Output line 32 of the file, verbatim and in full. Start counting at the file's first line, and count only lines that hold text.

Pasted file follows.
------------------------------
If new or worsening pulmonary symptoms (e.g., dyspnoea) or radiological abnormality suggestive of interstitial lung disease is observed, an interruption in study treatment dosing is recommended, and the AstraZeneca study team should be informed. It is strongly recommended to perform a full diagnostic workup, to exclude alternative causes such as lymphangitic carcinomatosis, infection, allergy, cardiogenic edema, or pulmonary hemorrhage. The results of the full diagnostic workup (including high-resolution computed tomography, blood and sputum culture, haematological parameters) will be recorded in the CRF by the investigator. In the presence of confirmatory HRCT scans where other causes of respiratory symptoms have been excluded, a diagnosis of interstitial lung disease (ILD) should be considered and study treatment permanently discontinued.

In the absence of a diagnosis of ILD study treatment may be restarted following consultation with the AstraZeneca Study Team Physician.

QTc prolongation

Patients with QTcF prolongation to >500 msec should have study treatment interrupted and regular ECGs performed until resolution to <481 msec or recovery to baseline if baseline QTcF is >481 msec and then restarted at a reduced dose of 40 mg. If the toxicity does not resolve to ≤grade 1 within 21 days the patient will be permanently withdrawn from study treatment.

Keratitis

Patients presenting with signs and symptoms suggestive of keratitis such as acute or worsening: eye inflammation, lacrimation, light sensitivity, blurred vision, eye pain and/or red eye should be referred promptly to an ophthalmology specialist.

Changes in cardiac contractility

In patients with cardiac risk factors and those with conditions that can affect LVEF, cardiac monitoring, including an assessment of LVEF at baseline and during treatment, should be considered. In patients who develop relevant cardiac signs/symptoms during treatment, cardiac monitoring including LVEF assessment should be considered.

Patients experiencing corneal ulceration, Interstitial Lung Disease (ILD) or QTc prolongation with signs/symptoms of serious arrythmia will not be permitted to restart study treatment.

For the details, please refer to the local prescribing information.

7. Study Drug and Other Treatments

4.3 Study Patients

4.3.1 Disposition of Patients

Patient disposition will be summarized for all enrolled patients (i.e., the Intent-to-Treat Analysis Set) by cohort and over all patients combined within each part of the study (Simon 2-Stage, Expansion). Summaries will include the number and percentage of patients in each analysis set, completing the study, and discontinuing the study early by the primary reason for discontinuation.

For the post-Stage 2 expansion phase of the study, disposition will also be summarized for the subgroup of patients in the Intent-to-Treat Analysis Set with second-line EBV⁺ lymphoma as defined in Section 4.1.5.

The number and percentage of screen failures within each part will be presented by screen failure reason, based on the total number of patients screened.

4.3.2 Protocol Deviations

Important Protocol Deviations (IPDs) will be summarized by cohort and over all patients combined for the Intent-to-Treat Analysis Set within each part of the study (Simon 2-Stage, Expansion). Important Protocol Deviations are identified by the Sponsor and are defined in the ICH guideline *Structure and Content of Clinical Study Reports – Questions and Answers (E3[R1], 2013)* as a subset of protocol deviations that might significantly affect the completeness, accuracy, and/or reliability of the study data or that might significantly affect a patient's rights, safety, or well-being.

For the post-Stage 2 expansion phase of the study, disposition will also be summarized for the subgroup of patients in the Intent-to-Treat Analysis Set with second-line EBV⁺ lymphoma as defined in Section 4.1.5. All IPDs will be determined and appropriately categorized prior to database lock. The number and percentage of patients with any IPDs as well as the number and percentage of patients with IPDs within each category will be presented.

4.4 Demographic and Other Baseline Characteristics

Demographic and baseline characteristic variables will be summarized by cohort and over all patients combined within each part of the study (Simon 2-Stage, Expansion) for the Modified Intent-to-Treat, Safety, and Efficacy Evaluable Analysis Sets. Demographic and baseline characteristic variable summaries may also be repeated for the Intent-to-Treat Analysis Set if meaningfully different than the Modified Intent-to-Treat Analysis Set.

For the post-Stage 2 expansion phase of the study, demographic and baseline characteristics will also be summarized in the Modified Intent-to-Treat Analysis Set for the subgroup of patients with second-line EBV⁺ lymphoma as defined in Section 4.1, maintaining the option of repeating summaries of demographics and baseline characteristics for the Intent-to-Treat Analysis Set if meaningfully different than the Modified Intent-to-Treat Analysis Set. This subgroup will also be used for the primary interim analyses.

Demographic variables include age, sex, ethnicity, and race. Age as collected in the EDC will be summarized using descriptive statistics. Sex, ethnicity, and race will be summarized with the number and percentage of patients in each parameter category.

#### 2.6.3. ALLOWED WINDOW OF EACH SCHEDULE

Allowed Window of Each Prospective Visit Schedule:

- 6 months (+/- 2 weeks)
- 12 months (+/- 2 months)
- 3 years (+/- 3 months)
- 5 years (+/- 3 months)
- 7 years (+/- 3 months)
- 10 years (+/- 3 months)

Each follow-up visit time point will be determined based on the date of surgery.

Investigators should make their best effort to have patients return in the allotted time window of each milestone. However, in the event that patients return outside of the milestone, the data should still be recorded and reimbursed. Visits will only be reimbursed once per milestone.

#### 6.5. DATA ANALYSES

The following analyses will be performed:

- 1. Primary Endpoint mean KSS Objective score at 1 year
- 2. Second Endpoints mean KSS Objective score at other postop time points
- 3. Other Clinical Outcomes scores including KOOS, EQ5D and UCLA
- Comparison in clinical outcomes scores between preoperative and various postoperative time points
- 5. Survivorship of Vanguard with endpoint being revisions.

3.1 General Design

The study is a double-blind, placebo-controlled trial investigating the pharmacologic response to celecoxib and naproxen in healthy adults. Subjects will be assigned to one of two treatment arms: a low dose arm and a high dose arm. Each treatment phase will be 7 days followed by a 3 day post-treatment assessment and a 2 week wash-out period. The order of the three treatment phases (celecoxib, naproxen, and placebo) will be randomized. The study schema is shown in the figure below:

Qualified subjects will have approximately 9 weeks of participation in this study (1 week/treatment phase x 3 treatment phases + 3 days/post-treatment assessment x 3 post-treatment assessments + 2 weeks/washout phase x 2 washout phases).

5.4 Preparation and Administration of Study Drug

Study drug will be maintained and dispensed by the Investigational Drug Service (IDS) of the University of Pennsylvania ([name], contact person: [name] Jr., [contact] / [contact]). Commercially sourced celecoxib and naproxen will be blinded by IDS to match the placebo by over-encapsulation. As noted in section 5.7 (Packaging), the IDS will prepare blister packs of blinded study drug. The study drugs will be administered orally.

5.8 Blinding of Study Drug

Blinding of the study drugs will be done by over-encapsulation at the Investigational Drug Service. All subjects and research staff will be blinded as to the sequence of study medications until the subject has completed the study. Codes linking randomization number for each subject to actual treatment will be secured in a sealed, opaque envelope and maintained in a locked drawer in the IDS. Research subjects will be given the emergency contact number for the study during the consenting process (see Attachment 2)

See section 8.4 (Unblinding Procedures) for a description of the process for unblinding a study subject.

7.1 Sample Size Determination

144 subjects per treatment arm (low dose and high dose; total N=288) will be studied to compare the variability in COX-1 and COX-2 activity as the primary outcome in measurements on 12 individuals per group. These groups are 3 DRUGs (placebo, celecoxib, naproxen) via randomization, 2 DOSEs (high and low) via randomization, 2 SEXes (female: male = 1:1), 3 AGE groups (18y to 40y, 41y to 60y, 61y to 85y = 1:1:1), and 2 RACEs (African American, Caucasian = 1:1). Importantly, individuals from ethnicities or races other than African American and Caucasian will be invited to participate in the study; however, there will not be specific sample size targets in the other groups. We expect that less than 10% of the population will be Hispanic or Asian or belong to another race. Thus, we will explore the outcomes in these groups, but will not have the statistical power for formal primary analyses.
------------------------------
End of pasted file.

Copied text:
Each follow-up visit time point will be determined based on the date of surgery.